The Blue Jays’ closer situation appears to be wide open in the wake of Roberto Osuna’s arrest this week on an assault charge. We might have gotten our first clue at how John Gibbons plans to proceed, as Clippard received the first save chance to finish off a win over the Mariners on Wednesday. Many have speculated on Tepera being the guy because of his usage until now, but he allowed a couple of homers in his last two appearances leading into Wednesday. For what it’s worth, Tepera was used in his standard eighth inning role on Wednesday while Axford pitched in the seventh and Oh pitched in the sixth. Clippard makes me nervous with his penchant for giving up the home run ball, but he’s fanned 22 batters in 19 1/3 innings this season to go along with a 1.40 ERA. Take your pick out of these guys, but Clippard might have the early edge here. It could be a fluid situation assuming Osuna faces a suspension.

Teoscar Hernandez OF, Blue Jays (Yahoo: 49 percent owned)

I’m a little miffed why Hernandez isn’t over 50-percent ownership right now. Sure, the approach hurts his chances of maintaining a useful batting average, but he’s been an extra-base hit machine since his call-up from Triple-A. The 25-year-old went 3-for-4 with a homer and a double in Wednesday’s win over the Mariners and now sports an .892 OPS with 17 extra-base hits (including six homers), 15 RBI, three steals, and 17 runs scored over 24 games. His average exit velocity is right there among the league leaders. In fact, if you separate it strictly for fly balls and line drives, only Joey Gallo and Giancarlo Stanton have been higher. You know, just in case you need that extra nudge. Hernandez has bounced around Toronto’s order since his call-up, but he’s been hitting leadoff in recent days. I was worried about the playing time situation a couple of weeks ago, but it’s clear the Blue Jays are going keep running him out there if he keeps producing.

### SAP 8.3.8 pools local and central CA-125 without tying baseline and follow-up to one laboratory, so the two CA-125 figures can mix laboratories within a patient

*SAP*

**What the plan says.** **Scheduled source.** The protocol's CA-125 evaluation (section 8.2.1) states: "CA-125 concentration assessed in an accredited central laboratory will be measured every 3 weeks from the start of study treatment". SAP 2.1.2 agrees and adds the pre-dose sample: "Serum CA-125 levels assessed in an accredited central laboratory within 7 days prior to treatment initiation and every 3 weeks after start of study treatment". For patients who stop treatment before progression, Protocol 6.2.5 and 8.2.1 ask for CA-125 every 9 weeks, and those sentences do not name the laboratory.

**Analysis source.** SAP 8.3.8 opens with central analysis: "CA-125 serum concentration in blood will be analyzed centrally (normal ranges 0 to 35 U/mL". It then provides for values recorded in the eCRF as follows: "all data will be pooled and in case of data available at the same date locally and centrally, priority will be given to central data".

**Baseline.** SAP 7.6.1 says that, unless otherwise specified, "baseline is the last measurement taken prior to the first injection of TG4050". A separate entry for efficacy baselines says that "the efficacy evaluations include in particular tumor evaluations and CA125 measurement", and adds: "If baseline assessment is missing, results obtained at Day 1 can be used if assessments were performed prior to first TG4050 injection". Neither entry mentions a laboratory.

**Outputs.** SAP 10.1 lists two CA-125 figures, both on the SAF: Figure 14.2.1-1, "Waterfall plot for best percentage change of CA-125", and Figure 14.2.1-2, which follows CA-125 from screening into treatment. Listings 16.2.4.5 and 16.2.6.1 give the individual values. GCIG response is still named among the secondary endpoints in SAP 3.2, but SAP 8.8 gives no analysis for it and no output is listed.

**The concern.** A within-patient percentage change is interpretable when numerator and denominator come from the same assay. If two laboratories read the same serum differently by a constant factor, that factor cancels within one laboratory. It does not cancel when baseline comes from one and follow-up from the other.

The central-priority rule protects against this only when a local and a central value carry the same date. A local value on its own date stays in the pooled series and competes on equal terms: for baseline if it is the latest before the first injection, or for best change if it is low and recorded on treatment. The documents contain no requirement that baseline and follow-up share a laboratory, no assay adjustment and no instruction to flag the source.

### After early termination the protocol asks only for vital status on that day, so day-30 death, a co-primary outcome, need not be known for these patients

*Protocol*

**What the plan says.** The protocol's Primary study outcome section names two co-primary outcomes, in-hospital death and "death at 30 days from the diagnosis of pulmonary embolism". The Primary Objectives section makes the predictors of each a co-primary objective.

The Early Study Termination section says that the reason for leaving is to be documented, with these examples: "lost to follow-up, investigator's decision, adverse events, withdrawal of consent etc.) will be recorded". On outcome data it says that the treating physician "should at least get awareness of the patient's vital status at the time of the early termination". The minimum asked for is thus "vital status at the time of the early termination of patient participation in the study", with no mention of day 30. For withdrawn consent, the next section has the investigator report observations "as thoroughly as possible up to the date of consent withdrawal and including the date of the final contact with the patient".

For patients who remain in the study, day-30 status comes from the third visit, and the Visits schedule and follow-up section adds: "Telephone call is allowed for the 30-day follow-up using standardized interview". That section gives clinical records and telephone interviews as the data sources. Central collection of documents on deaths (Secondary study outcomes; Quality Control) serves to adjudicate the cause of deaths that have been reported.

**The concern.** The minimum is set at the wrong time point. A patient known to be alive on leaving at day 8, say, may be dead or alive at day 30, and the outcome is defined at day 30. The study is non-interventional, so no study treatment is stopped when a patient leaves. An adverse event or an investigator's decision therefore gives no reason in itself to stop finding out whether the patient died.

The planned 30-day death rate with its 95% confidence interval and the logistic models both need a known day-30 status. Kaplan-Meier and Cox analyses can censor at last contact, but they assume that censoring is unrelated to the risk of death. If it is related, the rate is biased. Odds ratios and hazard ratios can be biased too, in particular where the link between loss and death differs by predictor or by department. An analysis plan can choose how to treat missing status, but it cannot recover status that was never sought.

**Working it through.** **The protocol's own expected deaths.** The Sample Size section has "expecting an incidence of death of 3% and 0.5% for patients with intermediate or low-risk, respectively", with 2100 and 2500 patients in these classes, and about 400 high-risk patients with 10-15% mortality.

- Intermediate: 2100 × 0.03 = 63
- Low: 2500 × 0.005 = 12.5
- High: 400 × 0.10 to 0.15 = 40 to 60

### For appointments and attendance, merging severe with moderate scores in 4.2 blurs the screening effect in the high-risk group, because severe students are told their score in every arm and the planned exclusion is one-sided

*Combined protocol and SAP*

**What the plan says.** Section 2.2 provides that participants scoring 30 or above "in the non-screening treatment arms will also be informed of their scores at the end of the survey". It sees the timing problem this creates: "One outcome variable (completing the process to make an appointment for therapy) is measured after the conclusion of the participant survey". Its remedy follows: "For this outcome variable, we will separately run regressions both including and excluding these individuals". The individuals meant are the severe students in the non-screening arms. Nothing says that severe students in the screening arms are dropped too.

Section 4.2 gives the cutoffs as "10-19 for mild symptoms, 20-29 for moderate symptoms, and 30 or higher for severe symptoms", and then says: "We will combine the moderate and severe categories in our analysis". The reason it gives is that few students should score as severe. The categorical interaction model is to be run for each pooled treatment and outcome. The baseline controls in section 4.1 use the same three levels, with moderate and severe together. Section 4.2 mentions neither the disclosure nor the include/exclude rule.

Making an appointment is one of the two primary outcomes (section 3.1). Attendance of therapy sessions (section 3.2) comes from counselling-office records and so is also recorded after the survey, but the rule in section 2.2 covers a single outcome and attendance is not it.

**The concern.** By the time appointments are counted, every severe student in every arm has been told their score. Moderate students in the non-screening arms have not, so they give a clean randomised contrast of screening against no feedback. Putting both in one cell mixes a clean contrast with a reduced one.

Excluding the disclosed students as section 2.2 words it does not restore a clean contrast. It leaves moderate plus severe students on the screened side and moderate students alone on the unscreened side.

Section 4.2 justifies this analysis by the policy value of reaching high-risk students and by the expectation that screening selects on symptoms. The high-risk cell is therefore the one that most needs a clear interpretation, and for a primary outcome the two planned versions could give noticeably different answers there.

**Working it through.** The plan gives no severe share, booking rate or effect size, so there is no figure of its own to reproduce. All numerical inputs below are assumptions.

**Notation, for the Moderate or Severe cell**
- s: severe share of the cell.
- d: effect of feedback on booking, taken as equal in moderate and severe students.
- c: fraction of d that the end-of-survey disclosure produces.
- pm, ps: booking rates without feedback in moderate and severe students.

Caleb Smith SP, Marlins (Yahoo: 40 percent owned)

It’s not often that I recommend a pitcher on the same day he’s scheduled to pitch, but Smith’s recent performances are difficult to ignore. Acquired from the Yankees last November which involved international bonus money, the 26-year-old southpaw hasn’t allowed a run in his last 14 2/3 innings. He’s put up a crazy good 26/2 K/BB ratio over his last three starts. His strikeout percentage (33.8 percent) is now higher than the likes of Chris Sale and Jacob deGrom. Only James Paxton, Patrick Corbin, Justin Verlander, Max Scherzer, and Gerrit Cole have been higher among starters this season. That’s some great company and reason to invest even if the control has looked shaky at times. And I’m putting my money where my mouth is here. I recently dropped $65 FAAB dollars on him in the Tout Wars Mixed League Draft league.

Steven Souza, Jr. OF, Diamondbacks (Yahoo: 38 percent owned)

I was bummed when the news of Souza’s activation came down last Thursday afternoon, as it was too late to include him in Waiver Wired, but I’m getting another shot this week since he hasn’t done much with the bat just yet. He’s 2-for-15 with no extra base hits through his first five games. That doesn’t change anything for me. Souza might never be much of an asset in batting average, but he up 30 homers, 78 RBI, 78 runs scored, and 16 steals over 148 games last season. Counting stats galore. Souza has been locked into the No. 5 spot for Diamondbacks manager Torey Lovullo so far, so he’s in a good situation to prove relevant in most mixed formats.  

Michael Conforto OF, Mets (Yahoo: 48 percent owned)